"These are huge issues," he continued. "Over the last 50 years, for 49, credit unions steadfastly didn't do business with business. They need to compete with the community bank across the street. But the entire culture-the titles to put on a business card, the location of the manager's office within the branch, the type of activities-all is unfamiliar to credit unions. Community banks are trained in this and are experienced."
Don Clark, president of Mountain America Financial Services, a wholly owned subsidiary of Mountain America Credit Union, said businesses in Salt Lake City, Utah, seem to be thriving. "There is lots of activity here. We were fortunate to have had the Winter Olympics here and the economy is still good." he said.
Most of Mountain America's commercial borrowers are successful business people, and many of those looking to get an MBL have taken out a loan before, Clark reported. Mountain America Business Services has two departments: one that does commercial lending and one for Small Business Administration loans.
"We are the No. 1 SBA lender (in terms of loans funded among credit unions) in the country, according to the SBA," said Clark. "Those are the people who want to own their own business. Our volume is good, and our pipeline is full."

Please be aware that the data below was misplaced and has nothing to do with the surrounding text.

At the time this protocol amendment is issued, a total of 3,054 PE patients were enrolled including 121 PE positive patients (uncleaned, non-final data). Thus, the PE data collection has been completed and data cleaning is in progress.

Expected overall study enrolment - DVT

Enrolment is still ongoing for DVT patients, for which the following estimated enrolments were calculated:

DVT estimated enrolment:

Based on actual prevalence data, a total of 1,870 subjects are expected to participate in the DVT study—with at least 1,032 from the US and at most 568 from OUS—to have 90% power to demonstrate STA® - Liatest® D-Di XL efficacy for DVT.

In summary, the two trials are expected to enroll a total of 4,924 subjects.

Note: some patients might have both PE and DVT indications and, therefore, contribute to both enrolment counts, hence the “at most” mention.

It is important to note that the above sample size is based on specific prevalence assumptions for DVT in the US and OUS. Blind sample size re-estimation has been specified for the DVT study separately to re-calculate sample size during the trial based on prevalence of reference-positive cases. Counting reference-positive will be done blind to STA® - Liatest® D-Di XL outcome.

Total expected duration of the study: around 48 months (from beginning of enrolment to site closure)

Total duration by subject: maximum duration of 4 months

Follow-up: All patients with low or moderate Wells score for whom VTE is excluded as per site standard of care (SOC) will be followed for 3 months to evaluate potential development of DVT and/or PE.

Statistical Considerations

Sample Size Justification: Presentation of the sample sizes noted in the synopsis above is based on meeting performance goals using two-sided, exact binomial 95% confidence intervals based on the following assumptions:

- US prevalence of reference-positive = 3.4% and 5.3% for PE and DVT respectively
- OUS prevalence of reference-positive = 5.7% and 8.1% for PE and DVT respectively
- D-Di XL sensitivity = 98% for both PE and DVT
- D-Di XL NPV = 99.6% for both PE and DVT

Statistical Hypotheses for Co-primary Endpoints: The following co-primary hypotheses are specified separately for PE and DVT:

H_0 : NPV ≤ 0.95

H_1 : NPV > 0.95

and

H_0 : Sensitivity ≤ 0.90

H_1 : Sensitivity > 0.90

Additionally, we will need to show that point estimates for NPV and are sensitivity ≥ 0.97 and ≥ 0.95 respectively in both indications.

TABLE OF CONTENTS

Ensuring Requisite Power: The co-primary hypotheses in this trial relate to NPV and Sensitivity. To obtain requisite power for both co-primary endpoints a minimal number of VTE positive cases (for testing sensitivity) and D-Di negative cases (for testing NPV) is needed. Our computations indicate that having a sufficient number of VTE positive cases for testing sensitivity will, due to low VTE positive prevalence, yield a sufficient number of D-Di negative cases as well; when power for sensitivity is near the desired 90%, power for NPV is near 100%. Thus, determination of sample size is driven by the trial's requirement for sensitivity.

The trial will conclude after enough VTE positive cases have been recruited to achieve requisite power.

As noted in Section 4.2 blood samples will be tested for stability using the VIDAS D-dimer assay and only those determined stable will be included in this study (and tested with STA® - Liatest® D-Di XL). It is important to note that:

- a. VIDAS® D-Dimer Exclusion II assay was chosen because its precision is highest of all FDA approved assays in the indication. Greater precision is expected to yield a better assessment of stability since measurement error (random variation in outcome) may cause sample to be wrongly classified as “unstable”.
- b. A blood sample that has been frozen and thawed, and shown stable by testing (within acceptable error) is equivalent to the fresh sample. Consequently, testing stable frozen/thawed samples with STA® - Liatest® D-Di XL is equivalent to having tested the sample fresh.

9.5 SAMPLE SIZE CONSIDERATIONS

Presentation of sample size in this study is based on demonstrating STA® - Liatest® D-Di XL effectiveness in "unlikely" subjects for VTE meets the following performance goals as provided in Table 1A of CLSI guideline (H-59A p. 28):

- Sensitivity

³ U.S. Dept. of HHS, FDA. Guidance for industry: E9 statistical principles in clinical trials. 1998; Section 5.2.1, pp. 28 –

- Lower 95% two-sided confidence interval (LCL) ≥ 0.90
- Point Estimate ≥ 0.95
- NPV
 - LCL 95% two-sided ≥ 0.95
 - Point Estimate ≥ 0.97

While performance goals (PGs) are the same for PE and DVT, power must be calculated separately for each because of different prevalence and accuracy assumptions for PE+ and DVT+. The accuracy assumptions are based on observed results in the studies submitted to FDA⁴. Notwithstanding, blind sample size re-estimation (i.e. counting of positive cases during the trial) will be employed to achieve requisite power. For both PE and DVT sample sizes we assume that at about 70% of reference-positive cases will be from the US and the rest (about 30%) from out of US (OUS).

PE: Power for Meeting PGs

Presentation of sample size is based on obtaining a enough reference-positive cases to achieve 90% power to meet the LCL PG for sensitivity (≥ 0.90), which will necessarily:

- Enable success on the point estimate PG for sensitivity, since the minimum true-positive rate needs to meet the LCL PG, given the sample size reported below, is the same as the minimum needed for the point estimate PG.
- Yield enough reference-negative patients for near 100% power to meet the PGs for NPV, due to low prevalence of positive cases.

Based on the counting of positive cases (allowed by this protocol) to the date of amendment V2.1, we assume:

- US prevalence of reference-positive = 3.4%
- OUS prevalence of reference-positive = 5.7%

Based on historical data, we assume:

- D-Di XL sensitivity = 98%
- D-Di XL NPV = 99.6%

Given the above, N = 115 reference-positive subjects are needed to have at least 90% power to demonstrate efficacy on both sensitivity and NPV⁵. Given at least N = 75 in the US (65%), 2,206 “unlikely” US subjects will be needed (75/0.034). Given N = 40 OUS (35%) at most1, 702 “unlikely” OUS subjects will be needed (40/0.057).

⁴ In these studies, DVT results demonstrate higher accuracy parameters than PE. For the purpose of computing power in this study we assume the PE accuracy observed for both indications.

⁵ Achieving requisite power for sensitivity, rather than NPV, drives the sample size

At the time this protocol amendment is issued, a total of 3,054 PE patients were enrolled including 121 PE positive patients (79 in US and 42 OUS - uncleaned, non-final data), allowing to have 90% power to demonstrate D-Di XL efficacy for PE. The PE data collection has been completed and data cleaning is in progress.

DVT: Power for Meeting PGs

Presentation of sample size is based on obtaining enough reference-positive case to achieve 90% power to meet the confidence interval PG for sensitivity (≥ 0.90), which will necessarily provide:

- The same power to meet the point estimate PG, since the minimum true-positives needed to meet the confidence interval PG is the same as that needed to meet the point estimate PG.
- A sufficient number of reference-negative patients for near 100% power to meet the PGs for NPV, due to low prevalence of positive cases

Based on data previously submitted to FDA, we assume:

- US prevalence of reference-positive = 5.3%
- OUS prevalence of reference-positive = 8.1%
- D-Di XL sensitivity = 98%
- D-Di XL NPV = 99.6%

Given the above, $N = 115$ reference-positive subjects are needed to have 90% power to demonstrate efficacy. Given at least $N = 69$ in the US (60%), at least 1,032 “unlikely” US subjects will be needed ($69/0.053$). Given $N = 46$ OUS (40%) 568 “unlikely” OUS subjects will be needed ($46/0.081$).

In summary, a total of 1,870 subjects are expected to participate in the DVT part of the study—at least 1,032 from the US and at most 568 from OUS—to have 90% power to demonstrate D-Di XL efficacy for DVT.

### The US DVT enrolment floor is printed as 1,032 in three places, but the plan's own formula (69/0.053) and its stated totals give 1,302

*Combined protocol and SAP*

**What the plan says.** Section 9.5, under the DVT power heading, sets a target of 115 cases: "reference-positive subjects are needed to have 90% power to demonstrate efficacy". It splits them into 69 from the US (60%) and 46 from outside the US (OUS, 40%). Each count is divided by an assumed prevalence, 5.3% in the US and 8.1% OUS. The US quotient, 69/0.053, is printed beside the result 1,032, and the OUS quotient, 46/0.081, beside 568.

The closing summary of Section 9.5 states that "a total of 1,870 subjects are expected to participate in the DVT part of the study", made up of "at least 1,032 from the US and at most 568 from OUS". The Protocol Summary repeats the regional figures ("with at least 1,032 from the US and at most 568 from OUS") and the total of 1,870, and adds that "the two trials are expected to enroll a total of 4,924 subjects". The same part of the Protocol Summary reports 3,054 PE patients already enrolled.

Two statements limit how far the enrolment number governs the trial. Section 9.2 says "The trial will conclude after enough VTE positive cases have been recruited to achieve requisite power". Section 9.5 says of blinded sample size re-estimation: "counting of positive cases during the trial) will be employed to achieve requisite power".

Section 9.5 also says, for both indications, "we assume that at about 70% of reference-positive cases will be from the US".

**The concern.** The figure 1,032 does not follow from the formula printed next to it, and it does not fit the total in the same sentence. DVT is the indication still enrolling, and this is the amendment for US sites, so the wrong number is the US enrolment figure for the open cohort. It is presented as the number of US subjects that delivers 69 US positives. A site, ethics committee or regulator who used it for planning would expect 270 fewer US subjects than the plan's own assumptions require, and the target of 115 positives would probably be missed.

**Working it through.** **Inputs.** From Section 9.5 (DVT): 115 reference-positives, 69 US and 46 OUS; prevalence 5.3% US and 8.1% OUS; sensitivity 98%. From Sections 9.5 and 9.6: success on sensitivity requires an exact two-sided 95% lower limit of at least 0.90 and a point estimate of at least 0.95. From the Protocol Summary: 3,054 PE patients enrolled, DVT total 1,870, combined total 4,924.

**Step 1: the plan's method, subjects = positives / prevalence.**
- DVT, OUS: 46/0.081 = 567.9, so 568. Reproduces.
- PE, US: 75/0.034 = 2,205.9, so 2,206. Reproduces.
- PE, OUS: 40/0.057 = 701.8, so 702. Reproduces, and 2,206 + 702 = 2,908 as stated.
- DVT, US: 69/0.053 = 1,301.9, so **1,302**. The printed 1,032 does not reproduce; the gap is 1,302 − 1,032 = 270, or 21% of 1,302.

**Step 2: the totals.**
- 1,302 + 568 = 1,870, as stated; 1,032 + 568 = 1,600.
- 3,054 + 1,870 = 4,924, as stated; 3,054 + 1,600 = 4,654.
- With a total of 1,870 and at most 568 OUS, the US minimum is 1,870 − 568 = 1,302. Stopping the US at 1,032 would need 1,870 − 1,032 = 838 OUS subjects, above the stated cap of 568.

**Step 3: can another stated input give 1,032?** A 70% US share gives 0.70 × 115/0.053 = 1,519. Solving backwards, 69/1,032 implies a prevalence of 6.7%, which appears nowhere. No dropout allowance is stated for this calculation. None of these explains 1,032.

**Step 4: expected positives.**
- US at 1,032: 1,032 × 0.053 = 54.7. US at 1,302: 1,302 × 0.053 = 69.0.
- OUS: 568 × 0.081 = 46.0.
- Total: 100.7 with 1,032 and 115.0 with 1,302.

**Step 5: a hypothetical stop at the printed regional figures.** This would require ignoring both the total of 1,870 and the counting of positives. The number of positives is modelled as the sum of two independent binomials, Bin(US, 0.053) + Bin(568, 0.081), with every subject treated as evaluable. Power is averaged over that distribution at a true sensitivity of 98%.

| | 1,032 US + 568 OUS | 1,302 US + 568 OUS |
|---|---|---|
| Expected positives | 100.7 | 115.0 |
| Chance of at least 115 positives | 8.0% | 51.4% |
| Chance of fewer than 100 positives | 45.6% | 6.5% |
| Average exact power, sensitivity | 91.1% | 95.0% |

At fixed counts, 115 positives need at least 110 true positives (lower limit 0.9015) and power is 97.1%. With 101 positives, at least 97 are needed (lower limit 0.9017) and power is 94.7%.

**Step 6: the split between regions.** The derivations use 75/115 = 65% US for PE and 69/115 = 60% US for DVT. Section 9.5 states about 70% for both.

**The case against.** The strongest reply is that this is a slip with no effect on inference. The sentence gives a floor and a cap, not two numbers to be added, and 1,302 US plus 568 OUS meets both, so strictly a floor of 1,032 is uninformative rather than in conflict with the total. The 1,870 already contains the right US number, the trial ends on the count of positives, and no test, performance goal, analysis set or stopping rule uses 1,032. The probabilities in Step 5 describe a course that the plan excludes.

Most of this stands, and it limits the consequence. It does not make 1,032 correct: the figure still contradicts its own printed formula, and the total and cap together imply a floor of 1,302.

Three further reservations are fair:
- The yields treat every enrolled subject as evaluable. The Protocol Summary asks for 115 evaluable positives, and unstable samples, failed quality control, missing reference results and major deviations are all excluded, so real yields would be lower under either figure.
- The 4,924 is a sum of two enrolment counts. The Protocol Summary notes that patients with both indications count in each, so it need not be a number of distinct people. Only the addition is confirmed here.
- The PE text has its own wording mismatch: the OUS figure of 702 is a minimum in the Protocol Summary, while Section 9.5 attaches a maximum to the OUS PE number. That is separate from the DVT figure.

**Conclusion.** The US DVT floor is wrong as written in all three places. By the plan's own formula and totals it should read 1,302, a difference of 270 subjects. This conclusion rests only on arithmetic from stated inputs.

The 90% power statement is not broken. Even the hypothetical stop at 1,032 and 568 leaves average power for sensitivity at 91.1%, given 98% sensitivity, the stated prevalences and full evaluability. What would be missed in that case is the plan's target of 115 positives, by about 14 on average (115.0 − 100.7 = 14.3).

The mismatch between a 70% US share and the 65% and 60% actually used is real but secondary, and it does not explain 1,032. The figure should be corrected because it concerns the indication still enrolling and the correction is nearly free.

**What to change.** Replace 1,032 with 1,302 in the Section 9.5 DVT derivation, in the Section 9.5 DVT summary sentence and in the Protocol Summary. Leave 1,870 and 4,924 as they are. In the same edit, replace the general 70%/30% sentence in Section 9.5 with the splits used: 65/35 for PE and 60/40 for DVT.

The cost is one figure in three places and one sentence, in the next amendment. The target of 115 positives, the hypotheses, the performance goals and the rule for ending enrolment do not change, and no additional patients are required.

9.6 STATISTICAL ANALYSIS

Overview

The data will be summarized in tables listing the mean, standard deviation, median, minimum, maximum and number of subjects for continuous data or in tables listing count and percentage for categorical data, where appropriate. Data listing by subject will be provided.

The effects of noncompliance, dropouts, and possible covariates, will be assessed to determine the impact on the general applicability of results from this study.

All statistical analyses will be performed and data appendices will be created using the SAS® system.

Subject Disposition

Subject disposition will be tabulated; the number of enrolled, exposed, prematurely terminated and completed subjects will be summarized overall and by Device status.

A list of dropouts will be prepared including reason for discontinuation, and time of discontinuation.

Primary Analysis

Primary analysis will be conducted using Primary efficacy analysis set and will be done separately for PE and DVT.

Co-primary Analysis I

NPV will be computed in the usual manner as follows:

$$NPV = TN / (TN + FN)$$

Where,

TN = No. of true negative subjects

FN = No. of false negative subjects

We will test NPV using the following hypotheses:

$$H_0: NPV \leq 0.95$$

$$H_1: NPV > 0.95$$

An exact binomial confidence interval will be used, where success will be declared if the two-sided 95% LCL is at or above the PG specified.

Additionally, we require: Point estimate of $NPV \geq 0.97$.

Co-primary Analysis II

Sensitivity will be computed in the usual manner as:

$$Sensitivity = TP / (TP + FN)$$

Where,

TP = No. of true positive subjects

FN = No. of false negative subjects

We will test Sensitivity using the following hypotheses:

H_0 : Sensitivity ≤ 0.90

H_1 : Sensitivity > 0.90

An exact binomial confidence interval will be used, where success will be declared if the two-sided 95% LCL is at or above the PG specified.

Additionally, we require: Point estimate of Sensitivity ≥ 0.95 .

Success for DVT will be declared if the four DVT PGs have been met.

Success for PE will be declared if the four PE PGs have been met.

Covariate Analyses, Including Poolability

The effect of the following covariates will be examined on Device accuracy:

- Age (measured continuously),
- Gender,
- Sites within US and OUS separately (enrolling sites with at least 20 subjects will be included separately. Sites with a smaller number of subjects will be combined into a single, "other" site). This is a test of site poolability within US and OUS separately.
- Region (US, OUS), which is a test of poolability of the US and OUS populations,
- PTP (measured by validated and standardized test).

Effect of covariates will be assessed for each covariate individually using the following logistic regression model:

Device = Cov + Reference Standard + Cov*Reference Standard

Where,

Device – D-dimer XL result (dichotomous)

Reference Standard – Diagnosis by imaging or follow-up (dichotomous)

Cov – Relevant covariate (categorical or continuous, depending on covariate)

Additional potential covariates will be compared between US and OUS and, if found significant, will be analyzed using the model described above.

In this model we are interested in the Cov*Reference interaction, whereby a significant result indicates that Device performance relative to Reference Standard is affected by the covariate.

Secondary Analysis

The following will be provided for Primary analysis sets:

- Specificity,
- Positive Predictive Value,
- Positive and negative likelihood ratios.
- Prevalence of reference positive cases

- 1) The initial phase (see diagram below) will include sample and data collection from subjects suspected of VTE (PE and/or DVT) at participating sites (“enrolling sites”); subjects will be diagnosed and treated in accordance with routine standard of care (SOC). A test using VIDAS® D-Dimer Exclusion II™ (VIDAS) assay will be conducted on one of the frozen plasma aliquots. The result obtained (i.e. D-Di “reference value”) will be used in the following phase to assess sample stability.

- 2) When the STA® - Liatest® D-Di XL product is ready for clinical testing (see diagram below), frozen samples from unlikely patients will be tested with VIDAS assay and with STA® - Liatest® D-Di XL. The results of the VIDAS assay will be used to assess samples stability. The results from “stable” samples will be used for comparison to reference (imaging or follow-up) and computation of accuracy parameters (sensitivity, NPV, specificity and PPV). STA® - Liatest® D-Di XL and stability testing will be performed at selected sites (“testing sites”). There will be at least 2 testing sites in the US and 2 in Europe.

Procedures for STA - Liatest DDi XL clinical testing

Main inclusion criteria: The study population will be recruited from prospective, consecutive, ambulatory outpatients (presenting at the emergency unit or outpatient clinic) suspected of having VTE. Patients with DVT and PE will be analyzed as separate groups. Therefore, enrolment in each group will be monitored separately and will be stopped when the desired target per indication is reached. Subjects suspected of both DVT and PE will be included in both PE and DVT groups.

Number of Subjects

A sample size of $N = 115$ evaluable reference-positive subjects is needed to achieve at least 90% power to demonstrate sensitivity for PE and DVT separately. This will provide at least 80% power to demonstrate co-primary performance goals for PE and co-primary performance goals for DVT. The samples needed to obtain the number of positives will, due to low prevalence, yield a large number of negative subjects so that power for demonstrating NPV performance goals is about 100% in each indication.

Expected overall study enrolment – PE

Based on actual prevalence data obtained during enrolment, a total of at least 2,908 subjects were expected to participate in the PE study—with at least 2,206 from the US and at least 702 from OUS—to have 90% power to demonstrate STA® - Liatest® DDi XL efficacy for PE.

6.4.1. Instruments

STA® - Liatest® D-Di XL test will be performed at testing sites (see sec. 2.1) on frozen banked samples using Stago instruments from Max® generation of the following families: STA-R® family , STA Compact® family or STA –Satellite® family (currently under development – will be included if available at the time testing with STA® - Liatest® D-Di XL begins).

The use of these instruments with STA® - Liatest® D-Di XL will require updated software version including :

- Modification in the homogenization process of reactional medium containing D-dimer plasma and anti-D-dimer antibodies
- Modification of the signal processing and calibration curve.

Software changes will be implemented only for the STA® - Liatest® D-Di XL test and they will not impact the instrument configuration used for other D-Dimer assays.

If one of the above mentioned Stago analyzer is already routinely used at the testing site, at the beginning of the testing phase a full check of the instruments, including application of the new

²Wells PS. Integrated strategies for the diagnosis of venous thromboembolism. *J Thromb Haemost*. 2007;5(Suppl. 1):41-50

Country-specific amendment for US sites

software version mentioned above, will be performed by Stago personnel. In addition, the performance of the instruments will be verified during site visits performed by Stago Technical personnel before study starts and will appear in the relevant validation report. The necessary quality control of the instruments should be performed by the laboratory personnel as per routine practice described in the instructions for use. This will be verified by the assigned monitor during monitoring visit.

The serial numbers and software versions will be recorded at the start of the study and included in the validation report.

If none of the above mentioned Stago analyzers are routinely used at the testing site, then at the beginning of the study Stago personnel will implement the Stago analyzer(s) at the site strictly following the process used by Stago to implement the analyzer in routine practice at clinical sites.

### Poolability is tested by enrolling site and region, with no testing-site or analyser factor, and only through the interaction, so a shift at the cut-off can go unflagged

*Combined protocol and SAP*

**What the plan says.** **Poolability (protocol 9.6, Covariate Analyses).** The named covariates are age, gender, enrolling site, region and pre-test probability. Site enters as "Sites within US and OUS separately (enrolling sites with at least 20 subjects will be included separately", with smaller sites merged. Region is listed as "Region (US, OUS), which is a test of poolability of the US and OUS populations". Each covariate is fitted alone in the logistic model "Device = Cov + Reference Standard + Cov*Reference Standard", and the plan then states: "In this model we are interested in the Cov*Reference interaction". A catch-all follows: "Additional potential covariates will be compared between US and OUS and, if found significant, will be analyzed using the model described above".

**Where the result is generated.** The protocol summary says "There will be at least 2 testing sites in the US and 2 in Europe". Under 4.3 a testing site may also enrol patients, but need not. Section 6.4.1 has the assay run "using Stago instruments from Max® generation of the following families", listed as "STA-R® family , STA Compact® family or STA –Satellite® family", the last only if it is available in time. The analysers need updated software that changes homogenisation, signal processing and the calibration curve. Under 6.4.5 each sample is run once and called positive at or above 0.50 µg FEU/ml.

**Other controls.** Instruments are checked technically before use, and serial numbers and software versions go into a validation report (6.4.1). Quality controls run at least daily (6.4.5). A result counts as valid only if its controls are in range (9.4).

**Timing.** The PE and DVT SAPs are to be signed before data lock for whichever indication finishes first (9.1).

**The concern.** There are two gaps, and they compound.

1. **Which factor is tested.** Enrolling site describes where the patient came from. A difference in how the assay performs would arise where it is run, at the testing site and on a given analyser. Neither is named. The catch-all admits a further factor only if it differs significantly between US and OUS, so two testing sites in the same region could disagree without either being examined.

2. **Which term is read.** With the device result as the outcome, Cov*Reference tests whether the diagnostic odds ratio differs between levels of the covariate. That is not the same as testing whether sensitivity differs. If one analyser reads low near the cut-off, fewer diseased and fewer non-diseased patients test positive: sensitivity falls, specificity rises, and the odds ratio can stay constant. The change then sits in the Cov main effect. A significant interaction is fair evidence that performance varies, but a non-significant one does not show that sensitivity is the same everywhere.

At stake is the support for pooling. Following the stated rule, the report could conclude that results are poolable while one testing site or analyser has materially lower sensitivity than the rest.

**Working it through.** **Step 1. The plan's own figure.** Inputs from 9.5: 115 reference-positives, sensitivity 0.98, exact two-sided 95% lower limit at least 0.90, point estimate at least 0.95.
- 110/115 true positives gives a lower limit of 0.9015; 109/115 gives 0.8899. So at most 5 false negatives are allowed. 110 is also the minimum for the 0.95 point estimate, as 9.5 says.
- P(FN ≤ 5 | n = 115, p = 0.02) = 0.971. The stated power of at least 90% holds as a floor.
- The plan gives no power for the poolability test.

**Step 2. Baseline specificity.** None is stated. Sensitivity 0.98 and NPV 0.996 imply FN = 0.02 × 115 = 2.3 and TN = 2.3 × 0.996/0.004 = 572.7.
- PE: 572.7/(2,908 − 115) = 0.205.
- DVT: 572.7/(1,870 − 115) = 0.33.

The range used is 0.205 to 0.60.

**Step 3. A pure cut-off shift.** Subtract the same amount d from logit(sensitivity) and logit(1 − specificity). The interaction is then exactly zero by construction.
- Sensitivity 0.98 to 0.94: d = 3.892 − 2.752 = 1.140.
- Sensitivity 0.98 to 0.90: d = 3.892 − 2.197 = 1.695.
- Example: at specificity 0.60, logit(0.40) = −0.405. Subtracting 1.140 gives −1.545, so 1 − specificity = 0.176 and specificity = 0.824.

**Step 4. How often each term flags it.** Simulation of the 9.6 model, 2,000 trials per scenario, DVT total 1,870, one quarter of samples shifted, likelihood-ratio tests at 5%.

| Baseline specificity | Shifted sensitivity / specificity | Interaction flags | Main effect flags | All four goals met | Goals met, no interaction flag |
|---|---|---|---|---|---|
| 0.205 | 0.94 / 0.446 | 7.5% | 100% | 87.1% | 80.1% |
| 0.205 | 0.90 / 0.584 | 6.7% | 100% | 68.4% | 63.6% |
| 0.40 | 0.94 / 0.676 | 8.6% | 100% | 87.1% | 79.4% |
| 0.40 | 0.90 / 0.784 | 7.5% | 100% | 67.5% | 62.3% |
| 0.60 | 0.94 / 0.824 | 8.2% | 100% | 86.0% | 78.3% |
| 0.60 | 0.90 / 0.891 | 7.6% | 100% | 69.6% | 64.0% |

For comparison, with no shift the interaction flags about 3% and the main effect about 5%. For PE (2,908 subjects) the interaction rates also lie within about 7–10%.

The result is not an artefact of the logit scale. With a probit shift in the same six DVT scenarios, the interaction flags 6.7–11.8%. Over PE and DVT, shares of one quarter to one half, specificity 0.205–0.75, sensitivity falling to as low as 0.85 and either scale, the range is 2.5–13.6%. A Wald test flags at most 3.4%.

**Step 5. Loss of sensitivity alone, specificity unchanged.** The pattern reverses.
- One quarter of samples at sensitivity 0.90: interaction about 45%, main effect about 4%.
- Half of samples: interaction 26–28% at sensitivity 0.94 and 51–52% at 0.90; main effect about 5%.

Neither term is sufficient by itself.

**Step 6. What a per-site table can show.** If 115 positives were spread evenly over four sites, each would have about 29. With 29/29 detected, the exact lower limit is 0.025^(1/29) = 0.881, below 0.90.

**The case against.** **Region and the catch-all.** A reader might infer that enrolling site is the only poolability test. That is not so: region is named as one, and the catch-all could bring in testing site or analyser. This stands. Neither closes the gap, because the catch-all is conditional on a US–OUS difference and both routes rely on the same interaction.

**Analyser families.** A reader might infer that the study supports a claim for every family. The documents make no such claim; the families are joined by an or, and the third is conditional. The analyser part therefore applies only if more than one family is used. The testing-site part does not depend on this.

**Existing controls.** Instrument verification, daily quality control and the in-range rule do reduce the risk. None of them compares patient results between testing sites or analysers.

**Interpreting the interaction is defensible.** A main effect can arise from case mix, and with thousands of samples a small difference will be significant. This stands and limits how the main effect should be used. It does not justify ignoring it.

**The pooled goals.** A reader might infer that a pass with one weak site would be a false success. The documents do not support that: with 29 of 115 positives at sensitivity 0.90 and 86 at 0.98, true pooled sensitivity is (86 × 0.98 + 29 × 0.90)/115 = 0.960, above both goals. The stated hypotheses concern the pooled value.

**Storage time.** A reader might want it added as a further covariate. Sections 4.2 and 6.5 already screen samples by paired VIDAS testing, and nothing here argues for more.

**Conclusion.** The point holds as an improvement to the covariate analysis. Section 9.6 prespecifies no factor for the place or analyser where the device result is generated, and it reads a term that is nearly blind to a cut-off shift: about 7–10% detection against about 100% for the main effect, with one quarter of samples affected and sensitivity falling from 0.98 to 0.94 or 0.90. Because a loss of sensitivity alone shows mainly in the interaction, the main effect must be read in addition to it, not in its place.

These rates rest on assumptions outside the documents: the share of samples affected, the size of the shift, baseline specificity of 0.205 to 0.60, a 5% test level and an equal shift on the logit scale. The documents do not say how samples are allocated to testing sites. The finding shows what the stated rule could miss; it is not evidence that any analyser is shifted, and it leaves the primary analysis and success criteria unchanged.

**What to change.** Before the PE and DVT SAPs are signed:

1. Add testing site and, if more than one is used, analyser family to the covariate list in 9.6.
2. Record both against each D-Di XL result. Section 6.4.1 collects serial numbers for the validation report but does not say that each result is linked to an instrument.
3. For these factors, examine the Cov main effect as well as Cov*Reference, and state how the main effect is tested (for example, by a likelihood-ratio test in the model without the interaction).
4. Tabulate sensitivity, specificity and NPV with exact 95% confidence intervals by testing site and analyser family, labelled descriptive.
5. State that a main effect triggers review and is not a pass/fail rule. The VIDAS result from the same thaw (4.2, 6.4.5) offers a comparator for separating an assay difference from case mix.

Jeff Stone, senior vice president of business services for North Island Financial CU in San Diego, Calif., said his credit union is a relatively new player in the MBL field. He said North Island mostly is attracting loans from two sources: existing members who have established businesses, and people whose community banks were consolidated or bought out.
"In San Diego, some of the largest and most prominent financial institutions are credit unions," Stone said. "The established businesses are looking for a new relationship. It is not a function of the economy, it is just a desire for better service-which a credit union can provide. In the case of start-up businesses, some exist because people got laid off from their jobs, and we try to help them if we can."
Stone said the unemployment rate in the San Diego area is below the state's rate, which helps the area's overall economic outlook. He said North Island does not have collection problems on its business loans.
Tom Murray, senior director of business lending for Desert Schools Credit Union in Phoenix, said his CU began offering member business loans June 2, so it does not have historical trends. However, Murray noted his 25 years of commercial banking experience gives him a good perspective.